My client found this piece up in Maine, bought it and brought it to me to refinish. Even rough and in that old black paint it was already insanely charming. We decided to honor the history of the piece and keep it black, as it originally was, but with a new fresh distressed and waxed coat. I sanded, stained, and sealed the top, which is a single pine board, and we added pretty support brackets to the original backsplash. That backsplash is especially enchanting, beautifully constructed with molded edges and the inset panel chamfered on the reverse. Someone took great care in making this piece, for it is indeed handmade, a testament to a craftsman's skill. A workbench need never have been this handsome, but clearly this gentleman took pride in his work, and I enjoyed updating it for a new generation to love.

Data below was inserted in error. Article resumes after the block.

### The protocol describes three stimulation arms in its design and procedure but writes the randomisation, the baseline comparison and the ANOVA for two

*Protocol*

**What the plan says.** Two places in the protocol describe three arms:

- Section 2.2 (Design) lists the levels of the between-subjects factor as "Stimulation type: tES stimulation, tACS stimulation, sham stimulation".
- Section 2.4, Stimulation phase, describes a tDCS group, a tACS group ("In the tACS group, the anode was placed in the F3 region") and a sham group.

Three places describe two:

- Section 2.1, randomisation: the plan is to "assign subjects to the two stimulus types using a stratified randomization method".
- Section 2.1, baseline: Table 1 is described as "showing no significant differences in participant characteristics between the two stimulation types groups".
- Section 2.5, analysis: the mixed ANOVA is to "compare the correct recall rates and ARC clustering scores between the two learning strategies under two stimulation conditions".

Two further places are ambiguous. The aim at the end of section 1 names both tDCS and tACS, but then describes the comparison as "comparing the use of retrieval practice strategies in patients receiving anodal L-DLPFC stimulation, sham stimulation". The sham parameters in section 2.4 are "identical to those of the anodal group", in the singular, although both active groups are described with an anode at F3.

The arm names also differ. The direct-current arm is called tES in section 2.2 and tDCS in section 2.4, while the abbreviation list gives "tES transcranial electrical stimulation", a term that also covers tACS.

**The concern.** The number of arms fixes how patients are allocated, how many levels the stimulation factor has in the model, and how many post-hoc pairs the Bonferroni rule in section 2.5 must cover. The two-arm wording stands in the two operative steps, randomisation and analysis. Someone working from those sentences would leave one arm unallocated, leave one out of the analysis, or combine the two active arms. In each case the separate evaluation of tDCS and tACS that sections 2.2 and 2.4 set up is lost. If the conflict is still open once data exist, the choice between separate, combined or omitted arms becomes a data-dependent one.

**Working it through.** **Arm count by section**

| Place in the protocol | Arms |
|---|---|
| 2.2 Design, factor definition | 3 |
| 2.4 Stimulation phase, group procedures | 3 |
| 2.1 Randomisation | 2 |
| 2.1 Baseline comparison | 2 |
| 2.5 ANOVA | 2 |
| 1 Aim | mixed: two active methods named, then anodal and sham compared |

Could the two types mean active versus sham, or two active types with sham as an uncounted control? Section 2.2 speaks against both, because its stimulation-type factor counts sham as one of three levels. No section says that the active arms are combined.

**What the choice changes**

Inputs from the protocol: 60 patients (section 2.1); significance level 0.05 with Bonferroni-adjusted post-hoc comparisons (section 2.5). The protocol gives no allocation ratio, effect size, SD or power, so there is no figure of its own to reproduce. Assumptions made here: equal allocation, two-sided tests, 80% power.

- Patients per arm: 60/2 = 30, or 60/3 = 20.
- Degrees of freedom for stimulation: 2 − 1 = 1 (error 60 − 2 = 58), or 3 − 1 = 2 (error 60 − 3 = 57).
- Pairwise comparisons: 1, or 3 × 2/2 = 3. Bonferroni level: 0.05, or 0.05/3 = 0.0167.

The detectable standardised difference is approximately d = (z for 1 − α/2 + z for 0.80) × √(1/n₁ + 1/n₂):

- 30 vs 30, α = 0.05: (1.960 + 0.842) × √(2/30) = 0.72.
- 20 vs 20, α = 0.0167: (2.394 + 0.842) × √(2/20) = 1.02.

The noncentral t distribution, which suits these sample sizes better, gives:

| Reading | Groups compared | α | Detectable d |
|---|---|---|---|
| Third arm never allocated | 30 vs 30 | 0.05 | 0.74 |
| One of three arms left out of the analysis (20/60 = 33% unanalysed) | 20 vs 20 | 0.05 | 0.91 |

And then today, just as I was finished and re-applying the original cup brass pulls I realized that one of the drawers has a nice pencil inscription on the underside. It reads-
"J. A. Phelps31 Ledgelawn Ave Bar Harbor Maine.
I haven't been able to find any record of Mr. Phelps yet, but I intend to continue looking. I have included a picture below of 31 Ledgelawn Ave, where this superb workbench was built. I think it would look absolutely splendid in a farmhouse kitchen.